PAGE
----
Looking back at 2016 – Pausing to take stock at WalkUP Roslindale

We saw our share of highs and lows this year in advocating for the cause of a more walkable (as well as bikeable and transit-accessible) Roslindale. Here are my own personal five most important things that happened and as with last year, I would ask that any differences of opinion or emphasis be raised in the comments or in a follow up blog post:

  1. Arboretum Gateway Path Visioning and Initial Feasibility Analysis – Picking up a worthwhile idea that others in our neighborhood had already championed, we held a visioning session at the RCC in late March on the Arboretum Gateway Path. Turn out was high and enthusiastic and included the extremely able support of the students from Tufts University’s Urban and Environmental Policy program, who released their community vision report in May. We then partnered with LivableStreets Alliance on hiring Horsley Witten as the selected consultant to further the effort by doing an initial feasibility analysis, undertook a ride-walk of the proposed route in June and, in early December, we hosted a more focused potential route walk with LSA, HW, and the Arboretum. Surveying work on the portion of the proposed path within the MBTA property adjacent to the Needham Line was completed in late December. We hope to have the feasibility study available to share with our neighbors, the Arboretum, and city and state officials, in spring with a follow up meeting at the RCC.
  2. Responses to Pedestrian Fatalities – Our city witnessed a spate of pedestrian fatalities early in 2016, and Roslindale was not spared. Silvia Acosta was struck and killed by a hit-and-run driver at Washington and Blue Ledge in January and then Johnette Sims was struck and killed by a drunk/hit-and-run driver at Canterbury and Morton in September. Although it was slow in coming and the topic of much frustration, the tragedy at Washington and Blue Ledge did finally result in improvements to that intersection several months after a site visit by Boston Vision Zero Task Force members. Not so with the fatality at Canterbury and Morton. Because Morton is a state highway at that location, there has, to my knowledge, been no site visit or any attempted response of any kind to improve the safety of pedestrians and bicyclists at that location. The city has no jurisdiction there and the state agency that does have jurisdiction, MassDOT, has not taken any action.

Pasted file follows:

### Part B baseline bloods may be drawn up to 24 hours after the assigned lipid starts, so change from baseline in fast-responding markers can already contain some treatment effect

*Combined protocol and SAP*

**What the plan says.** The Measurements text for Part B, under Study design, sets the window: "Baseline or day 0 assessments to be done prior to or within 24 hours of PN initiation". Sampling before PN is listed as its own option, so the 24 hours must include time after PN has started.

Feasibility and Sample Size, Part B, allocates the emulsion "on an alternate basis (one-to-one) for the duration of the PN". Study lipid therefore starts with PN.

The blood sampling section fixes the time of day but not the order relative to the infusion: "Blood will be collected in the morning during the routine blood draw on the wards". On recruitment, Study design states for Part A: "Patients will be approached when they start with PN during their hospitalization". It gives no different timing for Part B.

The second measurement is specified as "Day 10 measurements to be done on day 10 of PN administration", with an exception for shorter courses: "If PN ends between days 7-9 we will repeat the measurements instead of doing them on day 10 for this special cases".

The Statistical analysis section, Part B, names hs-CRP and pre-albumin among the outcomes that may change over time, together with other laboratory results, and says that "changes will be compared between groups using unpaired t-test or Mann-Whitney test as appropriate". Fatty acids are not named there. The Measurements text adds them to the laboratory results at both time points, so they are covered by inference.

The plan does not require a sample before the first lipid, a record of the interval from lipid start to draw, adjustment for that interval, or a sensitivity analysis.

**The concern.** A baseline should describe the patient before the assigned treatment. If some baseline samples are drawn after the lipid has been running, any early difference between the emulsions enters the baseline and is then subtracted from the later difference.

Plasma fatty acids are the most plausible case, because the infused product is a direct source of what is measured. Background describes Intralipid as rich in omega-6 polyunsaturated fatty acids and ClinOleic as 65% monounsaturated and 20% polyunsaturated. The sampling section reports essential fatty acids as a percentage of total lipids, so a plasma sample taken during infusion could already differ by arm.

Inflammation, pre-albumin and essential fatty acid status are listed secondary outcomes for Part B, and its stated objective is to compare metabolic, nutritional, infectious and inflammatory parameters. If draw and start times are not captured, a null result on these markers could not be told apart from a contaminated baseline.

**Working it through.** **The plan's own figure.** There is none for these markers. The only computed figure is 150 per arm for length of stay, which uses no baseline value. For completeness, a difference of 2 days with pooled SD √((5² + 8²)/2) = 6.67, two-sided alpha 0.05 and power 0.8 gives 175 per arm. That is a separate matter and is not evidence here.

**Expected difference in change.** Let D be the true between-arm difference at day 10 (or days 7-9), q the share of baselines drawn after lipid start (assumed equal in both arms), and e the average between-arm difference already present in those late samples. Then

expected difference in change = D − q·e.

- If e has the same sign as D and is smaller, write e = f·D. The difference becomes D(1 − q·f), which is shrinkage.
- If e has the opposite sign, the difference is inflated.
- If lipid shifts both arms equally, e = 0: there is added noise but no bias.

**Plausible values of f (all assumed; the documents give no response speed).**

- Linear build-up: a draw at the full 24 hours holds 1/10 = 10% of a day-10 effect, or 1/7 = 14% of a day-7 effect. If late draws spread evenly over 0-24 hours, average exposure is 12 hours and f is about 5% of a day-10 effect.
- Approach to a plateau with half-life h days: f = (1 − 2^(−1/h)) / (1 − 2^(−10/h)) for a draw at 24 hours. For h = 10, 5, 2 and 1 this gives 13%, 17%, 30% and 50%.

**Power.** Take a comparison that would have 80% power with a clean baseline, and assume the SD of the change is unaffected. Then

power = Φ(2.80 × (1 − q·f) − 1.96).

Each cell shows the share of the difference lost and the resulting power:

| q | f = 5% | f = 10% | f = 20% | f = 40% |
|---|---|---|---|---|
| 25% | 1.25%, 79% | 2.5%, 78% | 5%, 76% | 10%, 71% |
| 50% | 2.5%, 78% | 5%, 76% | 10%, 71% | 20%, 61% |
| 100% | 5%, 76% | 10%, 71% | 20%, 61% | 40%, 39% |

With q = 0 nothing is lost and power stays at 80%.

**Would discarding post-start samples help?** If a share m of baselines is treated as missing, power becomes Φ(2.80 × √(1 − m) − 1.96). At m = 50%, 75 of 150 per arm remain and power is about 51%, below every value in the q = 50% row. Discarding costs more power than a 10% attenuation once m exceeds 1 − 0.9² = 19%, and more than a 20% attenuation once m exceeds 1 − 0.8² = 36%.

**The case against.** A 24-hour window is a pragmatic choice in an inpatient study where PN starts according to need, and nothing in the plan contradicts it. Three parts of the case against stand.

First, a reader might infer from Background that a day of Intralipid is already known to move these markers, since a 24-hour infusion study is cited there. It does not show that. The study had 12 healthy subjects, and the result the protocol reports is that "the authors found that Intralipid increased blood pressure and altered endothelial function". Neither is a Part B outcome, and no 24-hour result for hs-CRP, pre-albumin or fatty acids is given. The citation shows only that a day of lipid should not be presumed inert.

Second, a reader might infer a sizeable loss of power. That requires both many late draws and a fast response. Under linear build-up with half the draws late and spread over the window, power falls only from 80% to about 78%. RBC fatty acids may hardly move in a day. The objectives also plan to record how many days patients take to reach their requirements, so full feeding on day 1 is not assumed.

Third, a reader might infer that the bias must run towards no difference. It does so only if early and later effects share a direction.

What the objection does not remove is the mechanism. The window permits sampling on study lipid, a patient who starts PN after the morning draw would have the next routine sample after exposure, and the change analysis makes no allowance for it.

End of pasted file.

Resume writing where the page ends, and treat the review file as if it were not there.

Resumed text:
3. Ulrich Bike Corral – After what seemed like an interminable delay, the Ulrich Bike Corral was finally installed at Corinth and Cohasset in early June. Many WUR folks played a role in working with RVMS to bring the corral to fruition, especially including Sarah Kurpiel Lee, who was instrumental in the final push with city staff and elected officials. Special thanks are also due to the owners of Fornax – Chris and Kim Fallon – for taking on maintenance and care of the corral along with the parklet. We are hoping to be able to install some improved directional and identification signs for the corral this spring.
  4. Roslindale Village Walkable Film Series – With a huge lift from Kevin Tobin, son of Greg, we hosted a rotating film series in and around the village that focused on urban and social issues, including battling disinvestment in the Dudley Triangle, struggling against the 1970s arson wave in the Fenway, and issues concerning gun control in our country. We are hoping to have another set of dates and films of more general interest this year as well.
  5. Vision Zero Rally for Safer Streets – There is no question that the city, despite adopting Vision Zero in early 2015 and producing what seemed like an achievable action plan in December of 2015, moved far more slowly than had been expected in making real progress on improving the safety of our streets for all users – especially people on foot and on bicycles. The major advocacy groups involved in Vision Zero — WalkBoston, LSA, Boston Cyclists Union, and MassBike — felt compelled by the lack of access to hold a rally on City Hall Plaza in late September. I was happy to attend as WUR’s representative (we also signed on as co-sponsors) and focused on implementing Rapid Response and the Neighborhood Slow Streets components of the Action Plan. My comments especially urged that NSS be implemented city-wide in 3 years — currently policy calls for 2 areas per year and given the size of the areas, likely several decades to complete. Despite immense popularity among local residents in the proposed areas, NSS remains a dead letter. Plans that were supposed finalized in the late fall with a first phase done before year-end have come to exactly nothing on the ground. We will need to push, and push hard, for the city to move more quickly and do the right thing faster. Perhaps the imminent reset of the city’s default speed limit from 25 mph to 30 mph will help break the logjam.